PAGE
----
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Selegiline (deprenyl) increases nigrostriatal dopamine levels by several mechanisms, including selective and irreversible inhibition of cerebral monoamine oxidase type-B. Through this mechanism it may also protect neurons against damage by free radicals and possibly exogenous neurotoxins.
When used alone in patients with early Parkinson s disease, oral selegiline 5mg twice daily initially reduces symptom severity compared with placebo. During prolonged therapy, selegiline slows the rate of symptom progression and delays the need for levodopa therapy by 6 to 9 months.
The benefits of coadministration of selegiline with levodopa as de novo therapy in early Parkinson s disease compared with levodopa monotherapy remain unclear. Studies have shown either similar disease progression in both treatment groups after 3 years or significantly slowed disease progression and reduced levodopa requirement after 14 to 54 months in patients treated with both drugs compared with levodopa monotherapy.
In patients with more advanced disease who have mild levodopa response fluctuations, concomitant selegiline allows a reduction in levodopa dosage. Improvements in overall disability and ‘end-of-dose’ fluctuations are observed, although benefits are rarely maintainedfor longer than a year.
Improvements in cognitive function, behaviour and activities of daily living have been observed in patients with Alzheimer s disease following administration of selegiline IO mg/day for up to 15 months, and the drug appeared to be more effective in this regard than 1-acetylcarnitine, oxiracetam and phosphatidylserine in single-blind studies. In addition, preliminary findings suggest that selegiline may have an additive effect when coadministered with cholinergic therapy.
At the dosage recommended for Parkinson s disease and Alzheime~ s disease, selegiline is not associated with the tyramine (‘cheese’) reaction.
Thus, selegiline is a valuable treatment optionfor de novo therapy of patients with early Parkinson s disease, improving symptoms and postponing the needfor levodopa therapy. Whether it also offers clinically significant neuroprotection remains unclear. Selegiline is a useful adjunct to long term levodopa therapy in patients with more advanced disease experiencing response fluctuations, and recent findings suggest that it may offer some clinical benefit to patients with Alzheimer s disease.
Overview of Pharmacological Properties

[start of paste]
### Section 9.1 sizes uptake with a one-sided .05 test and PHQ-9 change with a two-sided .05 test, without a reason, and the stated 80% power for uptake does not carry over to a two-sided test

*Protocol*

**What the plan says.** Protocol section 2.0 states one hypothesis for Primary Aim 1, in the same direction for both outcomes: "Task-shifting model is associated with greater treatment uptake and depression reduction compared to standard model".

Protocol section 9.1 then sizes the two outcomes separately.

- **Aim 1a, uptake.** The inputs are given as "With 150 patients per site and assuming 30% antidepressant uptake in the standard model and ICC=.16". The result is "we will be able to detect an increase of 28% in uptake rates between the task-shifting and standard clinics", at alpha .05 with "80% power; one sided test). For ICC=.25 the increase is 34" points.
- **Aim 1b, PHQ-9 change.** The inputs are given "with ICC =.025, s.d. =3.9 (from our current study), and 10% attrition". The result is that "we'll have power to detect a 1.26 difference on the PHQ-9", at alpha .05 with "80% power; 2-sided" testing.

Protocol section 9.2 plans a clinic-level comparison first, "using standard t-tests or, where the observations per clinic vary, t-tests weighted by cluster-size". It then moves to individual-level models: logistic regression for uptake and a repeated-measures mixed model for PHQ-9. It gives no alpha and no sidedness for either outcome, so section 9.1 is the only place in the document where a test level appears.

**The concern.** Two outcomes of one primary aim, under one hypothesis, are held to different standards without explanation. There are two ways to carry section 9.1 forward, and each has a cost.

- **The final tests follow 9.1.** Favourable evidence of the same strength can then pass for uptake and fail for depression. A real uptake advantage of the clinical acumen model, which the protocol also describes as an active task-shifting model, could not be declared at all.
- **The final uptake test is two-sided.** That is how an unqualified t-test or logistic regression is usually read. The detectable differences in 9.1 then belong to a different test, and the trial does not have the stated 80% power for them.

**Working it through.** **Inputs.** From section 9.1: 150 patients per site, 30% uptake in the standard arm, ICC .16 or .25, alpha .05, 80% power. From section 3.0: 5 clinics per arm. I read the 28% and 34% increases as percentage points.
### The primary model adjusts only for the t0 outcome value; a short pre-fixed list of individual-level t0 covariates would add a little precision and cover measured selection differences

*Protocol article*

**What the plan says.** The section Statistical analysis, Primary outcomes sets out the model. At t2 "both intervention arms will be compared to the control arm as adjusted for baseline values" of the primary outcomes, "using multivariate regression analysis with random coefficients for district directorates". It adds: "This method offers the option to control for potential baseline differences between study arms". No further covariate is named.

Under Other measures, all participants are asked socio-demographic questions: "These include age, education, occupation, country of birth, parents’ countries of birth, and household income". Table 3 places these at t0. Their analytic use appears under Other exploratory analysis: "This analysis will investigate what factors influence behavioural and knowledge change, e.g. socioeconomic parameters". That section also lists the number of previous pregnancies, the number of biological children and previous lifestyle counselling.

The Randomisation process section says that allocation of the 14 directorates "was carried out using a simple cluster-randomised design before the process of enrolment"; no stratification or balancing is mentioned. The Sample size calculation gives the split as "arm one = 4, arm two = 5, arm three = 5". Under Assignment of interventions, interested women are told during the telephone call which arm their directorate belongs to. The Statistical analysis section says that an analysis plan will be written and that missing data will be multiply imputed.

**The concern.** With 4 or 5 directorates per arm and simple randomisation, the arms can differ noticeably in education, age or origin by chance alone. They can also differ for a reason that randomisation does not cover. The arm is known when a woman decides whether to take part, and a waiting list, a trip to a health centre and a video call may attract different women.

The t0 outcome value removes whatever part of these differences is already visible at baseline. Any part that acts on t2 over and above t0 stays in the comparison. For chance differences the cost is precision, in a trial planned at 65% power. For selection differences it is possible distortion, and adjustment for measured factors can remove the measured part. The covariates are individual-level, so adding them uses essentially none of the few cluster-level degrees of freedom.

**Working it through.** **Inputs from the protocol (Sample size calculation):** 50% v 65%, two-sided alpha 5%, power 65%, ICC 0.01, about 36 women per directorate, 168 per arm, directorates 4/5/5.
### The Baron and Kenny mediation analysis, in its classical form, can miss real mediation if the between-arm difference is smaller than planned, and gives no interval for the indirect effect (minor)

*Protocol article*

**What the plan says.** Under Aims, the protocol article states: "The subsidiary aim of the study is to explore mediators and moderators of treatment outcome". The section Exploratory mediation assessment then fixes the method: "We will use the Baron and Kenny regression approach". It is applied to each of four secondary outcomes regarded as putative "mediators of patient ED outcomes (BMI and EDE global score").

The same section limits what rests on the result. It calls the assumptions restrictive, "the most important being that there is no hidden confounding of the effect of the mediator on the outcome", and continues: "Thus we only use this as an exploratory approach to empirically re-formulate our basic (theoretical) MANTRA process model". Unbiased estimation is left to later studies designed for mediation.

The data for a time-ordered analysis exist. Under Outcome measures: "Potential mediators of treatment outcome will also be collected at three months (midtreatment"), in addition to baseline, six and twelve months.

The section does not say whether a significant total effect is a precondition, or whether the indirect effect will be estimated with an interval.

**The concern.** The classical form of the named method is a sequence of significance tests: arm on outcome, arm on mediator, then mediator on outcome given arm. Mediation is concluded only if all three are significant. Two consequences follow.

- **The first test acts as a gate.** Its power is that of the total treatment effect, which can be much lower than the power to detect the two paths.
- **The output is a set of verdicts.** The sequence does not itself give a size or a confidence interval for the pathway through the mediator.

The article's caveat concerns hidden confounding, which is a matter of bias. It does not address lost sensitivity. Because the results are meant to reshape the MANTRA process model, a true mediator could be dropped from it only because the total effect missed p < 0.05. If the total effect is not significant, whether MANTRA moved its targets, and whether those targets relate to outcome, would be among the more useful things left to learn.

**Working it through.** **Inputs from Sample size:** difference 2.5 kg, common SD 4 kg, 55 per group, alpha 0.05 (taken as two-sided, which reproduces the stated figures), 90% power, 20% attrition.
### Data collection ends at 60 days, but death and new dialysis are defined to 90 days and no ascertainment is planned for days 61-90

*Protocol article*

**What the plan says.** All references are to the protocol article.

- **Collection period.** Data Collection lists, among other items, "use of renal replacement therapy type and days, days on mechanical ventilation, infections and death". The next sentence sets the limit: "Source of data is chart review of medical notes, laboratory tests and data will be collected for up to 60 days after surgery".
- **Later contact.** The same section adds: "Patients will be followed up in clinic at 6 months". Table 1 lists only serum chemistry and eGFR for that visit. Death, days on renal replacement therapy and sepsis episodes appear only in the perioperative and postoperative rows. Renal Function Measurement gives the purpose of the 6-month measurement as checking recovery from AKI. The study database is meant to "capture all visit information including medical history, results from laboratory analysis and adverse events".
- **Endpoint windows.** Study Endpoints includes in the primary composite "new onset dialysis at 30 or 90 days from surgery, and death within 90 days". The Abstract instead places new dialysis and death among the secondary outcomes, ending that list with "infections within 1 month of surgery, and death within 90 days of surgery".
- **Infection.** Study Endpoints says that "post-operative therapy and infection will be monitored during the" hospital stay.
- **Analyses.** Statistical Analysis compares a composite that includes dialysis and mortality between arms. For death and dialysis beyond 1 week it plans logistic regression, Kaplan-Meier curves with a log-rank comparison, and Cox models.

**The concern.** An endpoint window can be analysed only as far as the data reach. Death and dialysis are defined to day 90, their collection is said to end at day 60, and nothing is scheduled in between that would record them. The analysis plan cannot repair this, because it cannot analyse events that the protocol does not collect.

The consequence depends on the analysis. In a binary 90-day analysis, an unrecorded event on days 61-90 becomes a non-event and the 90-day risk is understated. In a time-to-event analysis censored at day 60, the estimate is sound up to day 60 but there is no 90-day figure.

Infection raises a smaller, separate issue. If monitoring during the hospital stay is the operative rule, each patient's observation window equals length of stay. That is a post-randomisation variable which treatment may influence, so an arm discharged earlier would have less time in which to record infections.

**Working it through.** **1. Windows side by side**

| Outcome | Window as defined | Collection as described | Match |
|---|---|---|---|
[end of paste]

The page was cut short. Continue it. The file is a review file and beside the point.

Selegiline increases cerebral dopamine levels through selective irreversible inhibition of monoamine oxidase type-B (MAO-B), an enzyme involved in central dopamine metabolism.
The drug has proven to be an effective treatment for the symptoms of Parkinson’s disease, a disorder that results from a progressive loss of dopaminergic cells in the substantia nigra and consequent depletion of the neurotransmitter dopamine. While opinion remains divided as to whether selegiline is also neuroprotective in patients with early Parkinson’s disease, several mechanisms of action have been identified which may account for a neuroprotective effect of the drug. Inhibition of MAO-B by selegiline may reduce the free radical formation and oxidative stress associated with dopamine metabolism, which can cause neuronal damage and cell death. In addition, selegiline-mediated inhibition of MAO-B may prevent the conversion of environmental agents [such as 1-methyl-4- phenyl-1,2,3,6-tetrahydropyridine (MPTP)] to their active toxic forms which are capable of inducing Parkinson-like symptoms in humans. In animal studies, selegiline inhibited neurotoxin uptake into neurons and protected dopaminergic neurons against damage from neurotoxins by inhibiting MAO-B activity. Selegiline also rescued damaged neurons through a trophic-like effect independent of MAO-B inhibition. Other activities of selegiline supporting a neuroprotective effect have also been identified in in vitro and animal studies; however, no direct pathological evidence supporting a neuroprotective effect of selegiline in humans is available.
While prolonged selegiline administration increased the lifespan of aged rodents, data on such an effect in humans with Parkinson’s disease are conflicting.
Findings that patients with Alzheimer’s disease have reduced brain dopamine levels and increased MAO-B activity indicate that selegiline may be of some clinical benefit in the treatment of this disease.
The bioavailability, mean peak plasma concentration (Cmax) and time to reach Cmax following an oral IOmg dose of selegiline are, respectively, about 10%,2 µg/L and 0.6 hours. Selegiline is subjected to extensive and rapid hepatic metabolism, the main metabolites being l-methamphetamine, l-amphetamine and demethyl-selegiline. While demethyl-selegiline has some MAO-B inhibitory activity, l-methamphetamine and l-amphetamine may contribute to neuroprotective effects of the drug. The apparent volume of distribution of selegiline is 500L, although the drug is 94% bound to plasma proteins. Renal elimination is the predominant route of excretion, with 86% of an oral dose recovered in the urine, principally as l-methamphetamine (59%) and l-amphetamine (26%).